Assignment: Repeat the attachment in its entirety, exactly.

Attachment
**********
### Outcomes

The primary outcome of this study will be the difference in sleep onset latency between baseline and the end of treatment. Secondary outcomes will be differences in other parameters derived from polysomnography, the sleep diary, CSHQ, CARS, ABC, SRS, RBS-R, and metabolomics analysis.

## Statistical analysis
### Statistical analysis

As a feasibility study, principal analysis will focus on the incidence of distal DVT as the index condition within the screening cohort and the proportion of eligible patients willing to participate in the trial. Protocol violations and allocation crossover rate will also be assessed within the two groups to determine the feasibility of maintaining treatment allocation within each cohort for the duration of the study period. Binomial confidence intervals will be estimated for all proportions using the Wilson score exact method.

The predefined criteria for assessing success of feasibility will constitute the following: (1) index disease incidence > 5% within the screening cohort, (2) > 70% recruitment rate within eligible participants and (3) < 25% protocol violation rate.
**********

### Outcomes

The primary outcome of this study will be the difference in sleep onset latency between baseline and the end of treatment. Secondary outcomes will be differences in other parameters derived from polysomnography, the sleep diary, CSHQ, CARS, ABC, SRS, RBS-R, and metabolomics analysis.

## Statistical analysis
### Statistical analysis

As a feasibility study, principal analysis will focus on the incidence of distal DVT as the index condition within the screening cohort and the proportion of eligible patients willing to participate in the trial. Protocol violations and allocation crossover rate will also be assessed within the two groups to determine the feasibility of maintaining treatment allocation within each cohort for the duration of the study period. Binomial confidence intervals will be estimated for all proportions using the Wilson score exact method.

The predefined criteria for assessing success of feasibility will constitute the following: (1) index disease incidence > 5% within the screening cohort, (2) > 70% recruitment rate within eligible participants and (3) < 25% protocol violation rate.